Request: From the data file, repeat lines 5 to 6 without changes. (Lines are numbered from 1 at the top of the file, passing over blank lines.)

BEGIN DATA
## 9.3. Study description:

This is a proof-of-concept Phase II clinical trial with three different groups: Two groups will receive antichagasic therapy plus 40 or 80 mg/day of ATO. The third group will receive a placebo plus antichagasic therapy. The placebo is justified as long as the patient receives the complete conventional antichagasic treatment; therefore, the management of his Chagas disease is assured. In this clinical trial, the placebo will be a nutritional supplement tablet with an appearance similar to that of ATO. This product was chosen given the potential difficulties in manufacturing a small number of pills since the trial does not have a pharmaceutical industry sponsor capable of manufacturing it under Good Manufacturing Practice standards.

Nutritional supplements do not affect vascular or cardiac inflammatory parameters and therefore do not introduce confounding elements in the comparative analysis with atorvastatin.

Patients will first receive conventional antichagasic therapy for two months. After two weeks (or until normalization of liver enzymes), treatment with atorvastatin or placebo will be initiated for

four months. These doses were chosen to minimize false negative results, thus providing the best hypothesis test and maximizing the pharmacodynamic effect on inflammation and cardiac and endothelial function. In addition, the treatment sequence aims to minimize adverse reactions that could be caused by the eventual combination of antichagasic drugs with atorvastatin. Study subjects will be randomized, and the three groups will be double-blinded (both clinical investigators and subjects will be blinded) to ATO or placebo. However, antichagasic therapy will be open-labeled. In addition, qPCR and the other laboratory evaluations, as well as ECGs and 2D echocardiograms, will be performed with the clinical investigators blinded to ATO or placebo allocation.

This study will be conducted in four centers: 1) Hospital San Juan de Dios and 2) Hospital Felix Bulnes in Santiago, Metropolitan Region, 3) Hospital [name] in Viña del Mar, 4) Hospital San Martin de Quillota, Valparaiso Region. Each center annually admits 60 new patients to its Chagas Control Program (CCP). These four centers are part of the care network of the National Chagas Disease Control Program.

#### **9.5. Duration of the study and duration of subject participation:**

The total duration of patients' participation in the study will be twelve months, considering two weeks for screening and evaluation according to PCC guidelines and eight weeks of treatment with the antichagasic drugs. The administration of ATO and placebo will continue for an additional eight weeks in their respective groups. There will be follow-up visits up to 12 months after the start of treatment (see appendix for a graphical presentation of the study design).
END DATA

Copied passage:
four months. These doses were chosen to minimize false negative results, thus providing the best hypothesis test and maximizing the pharmacodynamic effect on inflammation and cardiac and endothelial function. In addition, the treatment sequence aims to minimize adverse reactions that could be caused by the eventual combination of antichagasic drugs with atorvastatin. Study subjects will be randomized, and the three groups will be double-blinded (both clinical investigators and subjects will be blinded) to ATO or placebo. However, antichagasic therapy will be open-labeled. In addition, qPCR and the other laboratory evaluations, as well as ECGs and 2D echocardiograms, will be performed with the clinical investigators blinded to ATO or placebo allocation.

This study will be conducted in four centers: 1) Hospital San Juan de Dios and 2) Hospital Felix Bulnes in Santiago, Metropolitan Region, 3) Hospital [name] in Viña del Mar, 4) Hospital San Martin de Quillota, Valparaiso Region. Each center annually admits 60 new patients to its Chagas Control Program (CCP). These four centers are part of the care network of the National Chagas Disease Control Program.